Getting the best from waterfront

View from Unity Park of the Dunedin waterfront. Photo: Stephen Jaquiery.
View from Unity Park of the Dunedin waterfront. Photo: Stephen Jaquiery.
Talk of developing Dunedin’s waterfront brings a feeling of a deja vu.

As a city, Dunedin has had the waterfront discussion many times before and, ultimately, it has always been tossed in the too-hard basket. Maybe this time it will be different.

Earlier this week it was revealed award-winning Dunedin-based architectural firm Architecture Van Brandenburg has developed a model showing what a redevelopment of the city’s waterfront could look like. The model includes a bridge to the harbourside and other links to the central city, as well as developments and public space around Steamer Basin.

It has reignited the interest of city authorities. Otago Regional Council chairman Stephen Woodhead has called a meeting between the ORC, the Dunedin City Council, Port Otago and the University of Otago to discuss development in the area.

Discussions about the future of the Dunedin harbourside, and there have been many, traditionally create heated debate.

The ORC in 1999 refurbished and modernised Custom House Quay at the head of the Steamer Basin, and a few restaurant/cafe businesses put their foot into the water. The city council issued its 50-year vision in 2005, but mixed zoning proposals  met fierce opposition. The council had little option but to back off.

In 2012, a scaled-back harbourside zone — allowing more mixed-use development south of Steamer Basin — was signed off after a much publicised battle with businesses that went to the Environment Court.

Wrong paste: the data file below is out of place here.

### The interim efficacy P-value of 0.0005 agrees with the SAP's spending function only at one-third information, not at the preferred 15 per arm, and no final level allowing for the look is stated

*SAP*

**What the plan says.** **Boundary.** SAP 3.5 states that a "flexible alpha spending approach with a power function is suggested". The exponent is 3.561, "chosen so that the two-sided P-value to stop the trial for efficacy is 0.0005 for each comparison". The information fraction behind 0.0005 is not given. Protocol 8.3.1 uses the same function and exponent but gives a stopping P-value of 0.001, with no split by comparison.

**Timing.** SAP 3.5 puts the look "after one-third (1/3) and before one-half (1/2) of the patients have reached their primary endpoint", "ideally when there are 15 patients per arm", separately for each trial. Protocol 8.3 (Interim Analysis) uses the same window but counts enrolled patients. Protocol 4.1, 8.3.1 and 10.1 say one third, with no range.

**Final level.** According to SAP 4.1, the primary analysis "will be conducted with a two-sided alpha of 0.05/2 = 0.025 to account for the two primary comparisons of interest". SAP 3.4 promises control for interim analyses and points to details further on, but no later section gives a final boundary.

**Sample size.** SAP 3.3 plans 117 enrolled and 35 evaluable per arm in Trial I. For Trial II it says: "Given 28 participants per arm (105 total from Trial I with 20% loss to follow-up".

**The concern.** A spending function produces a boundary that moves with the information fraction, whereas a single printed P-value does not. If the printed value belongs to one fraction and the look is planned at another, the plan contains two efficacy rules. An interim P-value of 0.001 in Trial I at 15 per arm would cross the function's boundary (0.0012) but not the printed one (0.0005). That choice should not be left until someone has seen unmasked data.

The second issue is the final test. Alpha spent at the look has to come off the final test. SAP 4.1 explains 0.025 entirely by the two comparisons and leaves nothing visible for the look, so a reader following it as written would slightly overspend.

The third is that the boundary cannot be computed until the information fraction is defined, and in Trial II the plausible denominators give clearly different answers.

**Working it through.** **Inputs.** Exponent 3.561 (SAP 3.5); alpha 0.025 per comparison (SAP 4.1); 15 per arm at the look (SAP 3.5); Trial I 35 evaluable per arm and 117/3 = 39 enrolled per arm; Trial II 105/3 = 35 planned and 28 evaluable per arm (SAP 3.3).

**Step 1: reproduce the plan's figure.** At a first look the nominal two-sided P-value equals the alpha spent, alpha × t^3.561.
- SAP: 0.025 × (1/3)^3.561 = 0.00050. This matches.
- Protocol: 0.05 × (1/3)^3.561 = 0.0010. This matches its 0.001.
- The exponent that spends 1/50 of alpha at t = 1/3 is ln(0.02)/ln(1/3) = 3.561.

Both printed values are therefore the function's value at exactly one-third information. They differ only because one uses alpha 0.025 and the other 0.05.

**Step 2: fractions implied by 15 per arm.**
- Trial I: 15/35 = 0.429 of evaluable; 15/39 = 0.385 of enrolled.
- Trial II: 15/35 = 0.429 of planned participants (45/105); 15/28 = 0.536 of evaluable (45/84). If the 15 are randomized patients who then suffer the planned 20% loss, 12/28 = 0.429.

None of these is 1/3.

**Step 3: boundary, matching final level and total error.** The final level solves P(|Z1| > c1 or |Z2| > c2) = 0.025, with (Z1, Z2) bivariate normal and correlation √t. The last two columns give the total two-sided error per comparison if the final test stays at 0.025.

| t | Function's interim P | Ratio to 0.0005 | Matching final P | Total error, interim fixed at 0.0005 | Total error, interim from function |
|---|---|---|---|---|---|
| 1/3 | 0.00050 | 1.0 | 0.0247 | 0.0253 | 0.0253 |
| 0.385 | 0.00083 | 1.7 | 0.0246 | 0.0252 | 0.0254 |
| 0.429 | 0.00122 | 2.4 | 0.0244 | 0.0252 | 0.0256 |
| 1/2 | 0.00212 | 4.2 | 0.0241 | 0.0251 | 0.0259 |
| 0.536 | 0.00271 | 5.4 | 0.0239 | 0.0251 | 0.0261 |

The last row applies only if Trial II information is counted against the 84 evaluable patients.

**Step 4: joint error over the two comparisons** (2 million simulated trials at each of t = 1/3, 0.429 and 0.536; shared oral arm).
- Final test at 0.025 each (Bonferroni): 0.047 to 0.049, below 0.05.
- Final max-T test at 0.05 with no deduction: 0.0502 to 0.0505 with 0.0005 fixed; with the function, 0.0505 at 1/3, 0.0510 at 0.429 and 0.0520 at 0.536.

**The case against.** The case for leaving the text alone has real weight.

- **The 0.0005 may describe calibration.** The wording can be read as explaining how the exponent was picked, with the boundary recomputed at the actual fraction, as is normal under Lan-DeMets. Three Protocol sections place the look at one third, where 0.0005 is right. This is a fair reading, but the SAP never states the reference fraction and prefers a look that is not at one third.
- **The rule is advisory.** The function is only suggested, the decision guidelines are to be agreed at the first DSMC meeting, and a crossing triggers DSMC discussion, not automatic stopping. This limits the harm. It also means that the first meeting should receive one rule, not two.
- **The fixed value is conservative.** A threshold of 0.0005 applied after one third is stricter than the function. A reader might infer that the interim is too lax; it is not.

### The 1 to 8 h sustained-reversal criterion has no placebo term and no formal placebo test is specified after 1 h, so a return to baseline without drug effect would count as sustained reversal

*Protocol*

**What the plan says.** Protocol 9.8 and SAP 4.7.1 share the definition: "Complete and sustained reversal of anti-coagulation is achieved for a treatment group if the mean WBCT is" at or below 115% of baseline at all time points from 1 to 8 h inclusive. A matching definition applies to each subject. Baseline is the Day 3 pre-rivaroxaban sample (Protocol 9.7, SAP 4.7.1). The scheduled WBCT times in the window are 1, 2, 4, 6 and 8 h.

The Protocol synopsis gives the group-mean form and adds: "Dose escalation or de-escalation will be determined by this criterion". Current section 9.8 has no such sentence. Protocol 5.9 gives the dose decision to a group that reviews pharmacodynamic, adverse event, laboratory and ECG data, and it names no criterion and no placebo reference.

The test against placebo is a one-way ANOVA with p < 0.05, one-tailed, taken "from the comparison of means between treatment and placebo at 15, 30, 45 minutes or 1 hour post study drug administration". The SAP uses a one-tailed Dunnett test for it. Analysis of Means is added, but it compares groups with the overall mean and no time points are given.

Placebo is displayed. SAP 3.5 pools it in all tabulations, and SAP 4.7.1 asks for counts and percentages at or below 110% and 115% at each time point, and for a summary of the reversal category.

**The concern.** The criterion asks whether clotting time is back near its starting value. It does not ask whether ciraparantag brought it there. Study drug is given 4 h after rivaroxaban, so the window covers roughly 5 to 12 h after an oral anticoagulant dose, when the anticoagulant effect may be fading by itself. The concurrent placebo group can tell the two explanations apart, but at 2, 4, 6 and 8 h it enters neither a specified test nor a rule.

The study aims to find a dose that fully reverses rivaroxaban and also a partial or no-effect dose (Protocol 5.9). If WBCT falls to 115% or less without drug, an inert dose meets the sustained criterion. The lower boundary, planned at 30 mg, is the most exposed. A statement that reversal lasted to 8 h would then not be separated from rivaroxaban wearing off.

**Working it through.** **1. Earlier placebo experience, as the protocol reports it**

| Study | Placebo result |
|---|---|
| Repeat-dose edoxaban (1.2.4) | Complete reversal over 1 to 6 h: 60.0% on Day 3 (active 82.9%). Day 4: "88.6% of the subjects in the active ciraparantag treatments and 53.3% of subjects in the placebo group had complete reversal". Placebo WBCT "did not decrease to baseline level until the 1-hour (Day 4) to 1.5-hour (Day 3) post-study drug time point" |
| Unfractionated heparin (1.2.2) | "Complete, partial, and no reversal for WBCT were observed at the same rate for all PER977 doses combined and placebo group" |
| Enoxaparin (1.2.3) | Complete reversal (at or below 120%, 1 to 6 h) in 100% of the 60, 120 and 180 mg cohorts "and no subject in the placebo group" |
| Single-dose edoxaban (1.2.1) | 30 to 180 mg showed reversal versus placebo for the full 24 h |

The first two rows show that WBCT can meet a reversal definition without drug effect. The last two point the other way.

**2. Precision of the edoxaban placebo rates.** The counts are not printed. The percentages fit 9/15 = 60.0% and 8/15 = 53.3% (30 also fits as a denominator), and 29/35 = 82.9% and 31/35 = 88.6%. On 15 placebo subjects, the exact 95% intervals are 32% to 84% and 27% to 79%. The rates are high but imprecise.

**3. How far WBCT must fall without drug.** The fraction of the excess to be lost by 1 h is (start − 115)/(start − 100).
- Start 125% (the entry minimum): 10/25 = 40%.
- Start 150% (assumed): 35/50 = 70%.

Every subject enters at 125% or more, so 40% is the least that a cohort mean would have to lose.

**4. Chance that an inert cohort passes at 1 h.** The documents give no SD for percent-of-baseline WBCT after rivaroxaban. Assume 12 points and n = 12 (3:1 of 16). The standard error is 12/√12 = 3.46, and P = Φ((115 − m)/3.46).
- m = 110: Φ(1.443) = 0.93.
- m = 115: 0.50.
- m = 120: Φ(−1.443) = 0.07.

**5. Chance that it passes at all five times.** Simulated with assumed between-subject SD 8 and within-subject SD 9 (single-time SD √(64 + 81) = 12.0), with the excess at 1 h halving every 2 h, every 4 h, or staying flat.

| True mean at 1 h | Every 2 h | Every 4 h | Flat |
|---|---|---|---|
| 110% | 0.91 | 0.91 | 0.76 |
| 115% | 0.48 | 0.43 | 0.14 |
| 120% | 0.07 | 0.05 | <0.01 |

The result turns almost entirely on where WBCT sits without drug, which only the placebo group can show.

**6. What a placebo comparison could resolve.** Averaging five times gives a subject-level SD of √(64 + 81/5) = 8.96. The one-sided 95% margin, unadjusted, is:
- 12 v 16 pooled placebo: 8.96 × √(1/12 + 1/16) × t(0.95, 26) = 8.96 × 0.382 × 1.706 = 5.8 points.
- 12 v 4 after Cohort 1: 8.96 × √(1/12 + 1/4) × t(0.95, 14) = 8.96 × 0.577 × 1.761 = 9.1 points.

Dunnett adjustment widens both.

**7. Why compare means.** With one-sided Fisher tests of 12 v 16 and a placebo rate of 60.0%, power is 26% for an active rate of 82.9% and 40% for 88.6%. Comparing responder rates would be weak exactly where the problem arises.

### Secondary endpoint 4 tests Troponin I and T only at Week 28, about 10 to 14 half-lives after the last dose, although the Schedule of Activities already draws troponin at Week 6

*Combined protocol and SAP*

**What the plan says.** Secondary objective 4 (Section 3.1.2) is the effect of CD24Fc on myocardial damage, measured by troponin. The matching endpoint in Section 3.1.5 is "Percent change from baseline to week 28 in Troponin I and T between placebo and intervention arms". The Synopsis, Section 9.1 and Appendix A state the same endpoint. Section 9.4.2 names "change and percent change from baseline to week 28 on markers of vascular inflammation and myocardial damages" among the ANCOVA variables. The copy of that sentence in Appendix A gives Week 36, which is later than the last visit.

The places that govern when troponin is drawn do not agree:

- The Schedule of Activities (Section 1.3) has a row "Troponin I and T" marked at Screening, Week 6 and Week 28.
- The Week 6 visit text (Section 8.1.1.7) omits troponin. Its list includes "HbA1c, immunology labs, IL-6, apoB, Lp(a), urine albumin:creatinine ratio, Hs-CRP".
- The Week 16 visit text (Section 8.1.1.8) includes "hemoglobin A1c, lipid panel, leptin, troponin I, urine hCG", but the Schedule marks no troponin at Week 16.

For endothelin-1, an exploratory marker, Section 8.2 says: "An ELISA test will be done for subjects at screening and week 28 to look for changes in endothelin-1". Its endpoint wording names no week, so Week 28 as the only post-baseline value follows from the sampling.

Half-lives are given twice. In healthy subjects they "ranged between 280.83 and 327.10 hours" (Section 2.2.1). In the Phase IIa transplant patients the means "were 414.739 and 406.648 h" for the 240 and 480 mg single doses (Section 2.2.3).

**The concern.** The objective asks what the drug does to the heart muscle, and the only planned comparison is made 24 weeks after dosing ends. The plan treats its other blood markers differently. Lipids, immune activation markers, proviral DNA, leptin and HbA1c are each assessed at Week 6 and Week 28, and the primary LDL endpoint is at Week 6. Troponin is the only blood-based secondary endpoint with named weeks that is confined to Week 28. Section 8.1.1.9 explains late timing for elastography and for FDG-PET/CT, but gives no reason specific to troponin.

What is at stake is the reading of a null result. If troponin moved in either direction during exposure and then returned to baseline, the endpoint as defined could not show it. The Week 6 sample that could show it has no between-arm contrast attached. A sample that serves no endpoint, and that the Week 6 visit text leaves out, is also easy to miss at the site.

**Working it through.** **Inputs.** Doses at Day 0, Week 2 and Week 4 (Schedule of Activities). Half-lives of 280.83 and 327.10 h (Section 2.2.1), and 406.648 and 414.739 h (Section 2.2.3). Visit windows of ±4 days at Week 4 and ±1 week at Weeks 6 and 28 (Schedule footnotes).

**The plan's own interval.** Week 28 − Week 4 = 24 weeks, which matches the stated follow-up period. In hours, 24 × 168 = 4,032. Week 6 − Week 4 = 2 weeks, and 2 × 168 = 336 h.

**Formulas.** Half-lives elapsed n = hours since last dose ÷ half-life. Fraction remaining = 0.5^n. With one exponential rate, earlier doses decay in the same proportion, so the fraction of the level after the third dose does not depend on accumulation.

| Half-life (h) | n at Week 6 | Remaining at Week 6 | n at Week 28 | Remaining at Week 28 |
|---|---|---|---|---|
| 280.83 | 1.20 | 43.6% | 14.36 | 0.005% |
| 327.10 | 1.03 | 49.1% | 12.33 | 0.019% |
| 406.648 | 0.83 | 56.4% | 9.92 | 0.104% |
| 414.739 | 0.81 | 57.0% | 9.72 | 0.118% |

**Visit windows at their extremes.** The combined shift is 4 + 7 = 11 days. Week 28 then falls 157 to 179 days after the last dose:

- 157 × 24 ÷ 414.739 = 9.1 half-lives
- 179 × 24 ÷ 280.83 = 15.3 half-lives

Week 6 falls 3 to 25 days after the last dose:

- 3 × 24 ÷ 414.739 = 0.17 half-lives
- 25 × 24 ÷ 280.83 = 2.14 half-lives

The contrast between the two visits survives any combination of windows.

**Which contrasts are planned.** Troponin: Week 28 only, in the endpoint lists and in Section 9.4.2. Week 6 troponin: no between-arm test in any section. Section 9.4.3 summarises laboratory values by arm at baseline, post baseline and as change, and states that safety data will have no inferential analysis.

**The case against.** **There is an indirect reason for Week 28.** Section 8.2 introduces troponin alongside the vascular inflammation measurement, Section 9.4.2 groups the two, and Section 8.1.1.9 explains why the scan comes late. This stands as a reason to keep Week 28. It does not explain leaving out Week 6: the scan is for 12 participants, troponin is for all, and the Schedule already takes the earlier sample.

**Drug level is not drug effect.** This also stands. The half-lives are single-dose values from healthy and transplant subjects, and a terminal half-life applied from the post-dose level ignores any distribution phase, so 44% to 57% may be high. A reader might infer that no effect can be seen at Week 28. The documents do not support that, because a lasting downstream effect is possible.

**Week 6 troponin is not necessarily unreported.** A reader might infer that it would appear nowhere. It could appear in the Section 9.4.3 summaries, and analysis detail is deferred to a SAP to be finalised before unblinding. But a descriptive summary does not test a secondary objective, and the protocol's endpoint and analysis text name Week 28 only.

Despite  all the talk about the area’s potential, redevelopment plans,  which have included a 27-storey Chinese-backed waterfront hotel, a bridge, a public aquarium and ORC headquarters, have come to nothing.

But it appears the idea has not been totally written off. Parties including the ORC, Port Otago and university have been pushing for planning restrictions for the area to be relaxed in the city’s second generation district plan (2GP).

The harbourside undoubtedly has potential. Eyes only need to turn to cities like Wellington and Auckland to see what, with some vision and persistence, can be achieved, Cafes, restaurants and apartments could line the upper basin, cashing in on the natural intrigue people have with water. Inner city living has already proved popular in Dunedin with  former office buildings converted into apartments. Given the current demand for housing in and around Dunedin it is hard not to see such plans being successful.

Yes, the area is prone to  brisk cold breezes which can make outdoor living and recreation  uncomfortable. But surely, with some imagination, those concerns can be alleviated.

At the moment the waterfront is home to industry and dozens of businesses. But it does looks tired and underutilised. Visitors to the city often scratch their heads at why more has not been done to develop this obvious resource.

A redevelopment has the potential to bring a new vibrancy to the city. A footbridge link would be required across the railway lines to bring a natural link to  the city.

However,  authorities will need to ensure any redevelopment does not impact detrimentally on other business-focused parts of the city, particularly the central city.

It is also important industries already operating in the harbourside area are considered and a way is found to ensure both they and any new developments can work together.

There has been talk about a new University of Otago marine science institute, including a public aquarium, being built in the basin. That would only add to the attraction of the area.

If Wellington, with its notorious wind and inclement weather  can transform its waterfront into  a city asset then why can’t Dunedin? Maybe it is time to take a punt. 

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